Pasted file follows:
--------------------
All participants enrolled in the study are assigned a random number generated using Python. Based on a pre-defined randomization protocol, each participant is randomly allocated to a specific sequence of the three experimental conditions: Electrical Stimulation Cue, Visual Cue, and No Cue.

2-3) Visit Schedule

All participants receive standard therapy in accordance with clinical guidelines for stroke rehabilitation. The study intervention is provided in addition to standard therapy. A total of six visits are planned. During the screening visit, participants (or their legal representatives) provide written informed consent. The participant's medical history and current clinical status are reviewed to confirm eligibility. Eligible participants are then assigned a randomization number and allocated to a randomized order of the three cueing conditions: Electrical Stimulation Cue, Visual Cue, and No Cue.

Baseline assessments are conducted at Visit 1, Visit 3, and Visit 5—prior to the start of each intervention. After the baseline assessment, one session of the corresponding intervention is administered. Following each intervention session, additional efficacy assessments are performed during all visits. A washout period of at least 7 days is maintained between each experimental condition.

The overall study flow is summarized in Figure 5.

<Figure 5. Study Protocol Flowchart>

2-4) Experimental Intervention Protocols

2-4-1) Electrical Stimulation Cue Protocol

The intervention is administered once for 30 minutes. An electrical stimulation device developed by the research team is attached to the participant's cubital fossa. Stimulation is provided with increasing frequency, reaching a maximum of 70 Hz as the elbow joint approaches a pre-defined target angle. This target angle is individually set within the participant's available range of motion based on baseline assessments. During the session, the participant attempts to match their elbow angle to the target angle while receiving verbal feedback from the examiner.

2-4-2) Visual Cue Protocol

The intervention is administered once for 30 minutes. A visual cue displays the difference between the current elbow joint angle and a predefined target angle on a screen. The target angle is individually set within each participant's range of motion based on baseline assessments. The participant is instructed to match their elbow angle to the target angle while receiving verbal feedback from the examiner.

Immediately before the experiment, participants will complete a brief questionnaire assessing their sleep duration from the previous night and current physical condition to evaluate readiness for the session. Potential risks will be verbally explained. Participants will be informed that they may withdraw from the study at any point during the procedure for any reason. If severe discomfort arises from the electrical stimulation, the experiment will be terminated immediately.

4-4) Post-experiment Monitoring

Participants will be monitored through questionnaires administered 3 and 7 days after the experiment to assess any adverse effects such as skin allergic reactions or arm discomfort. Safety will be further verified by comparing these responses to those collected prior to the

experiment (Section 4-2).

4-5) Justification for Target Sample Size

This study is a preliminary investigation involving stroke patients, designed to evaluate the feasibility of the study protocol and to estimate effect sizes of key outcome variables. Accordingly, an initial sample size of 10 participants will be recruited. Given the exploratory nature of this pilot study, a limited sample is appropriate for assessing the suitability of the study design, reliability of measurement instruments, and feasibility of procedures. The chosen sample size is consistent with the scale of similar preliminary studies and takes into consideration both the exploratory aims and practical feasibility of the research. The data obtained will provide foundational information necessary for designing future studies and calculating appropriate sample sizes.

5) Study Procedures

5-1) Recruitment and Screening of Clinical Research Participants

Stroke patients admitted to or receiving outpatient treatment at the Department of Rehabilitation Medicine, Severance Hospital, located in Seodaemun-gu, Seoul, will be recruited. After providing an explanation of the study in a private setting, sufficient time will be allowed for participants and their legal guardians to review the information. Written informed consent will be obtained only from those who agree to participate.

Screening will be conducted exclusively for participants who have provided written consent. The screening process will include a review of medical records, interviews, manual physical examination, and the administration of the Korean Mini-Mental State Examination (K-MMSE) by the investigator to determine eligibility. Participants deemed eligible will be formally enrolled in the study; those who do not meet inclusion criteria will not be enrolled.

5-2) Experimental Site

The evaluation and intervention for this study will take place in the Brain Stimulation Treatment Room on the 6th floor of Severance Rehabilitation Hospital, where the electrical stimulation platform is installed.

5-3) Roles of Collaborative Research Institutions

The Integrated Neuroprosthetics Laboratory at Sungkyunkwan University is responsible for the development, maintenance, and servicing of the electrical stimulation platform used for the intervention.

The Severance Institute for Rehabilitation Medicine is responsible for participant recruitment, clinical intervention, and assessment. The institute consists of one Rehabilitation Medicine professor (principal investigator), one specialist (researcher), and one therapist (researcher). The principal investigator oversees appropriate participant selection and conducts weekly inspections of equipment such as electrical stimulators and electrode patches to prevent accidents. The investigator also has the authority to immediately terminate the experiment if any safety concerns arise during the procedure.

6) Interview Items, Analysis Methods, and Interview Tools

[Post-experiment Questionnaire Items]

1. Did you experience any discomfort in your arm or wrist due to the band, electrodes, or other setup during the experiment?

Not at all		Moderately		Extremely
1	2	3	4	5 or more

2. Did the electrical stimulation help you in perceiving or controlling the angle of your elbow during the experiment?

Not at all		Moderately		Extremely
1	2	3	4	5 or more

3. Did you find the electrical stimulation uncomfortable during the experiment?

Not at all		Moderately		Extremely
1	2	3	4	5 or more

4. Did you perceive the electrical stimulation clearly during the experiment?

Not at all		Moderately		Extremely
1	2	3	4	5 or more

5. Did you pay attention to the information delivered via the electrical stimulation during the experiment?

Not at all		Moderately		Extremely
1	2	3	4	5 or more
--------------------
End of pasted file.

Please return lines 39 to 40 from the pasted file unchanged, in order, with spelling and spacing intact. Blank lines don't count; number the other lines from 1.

Not at all		Moderately		Extremely
1	2	3	4	5 or more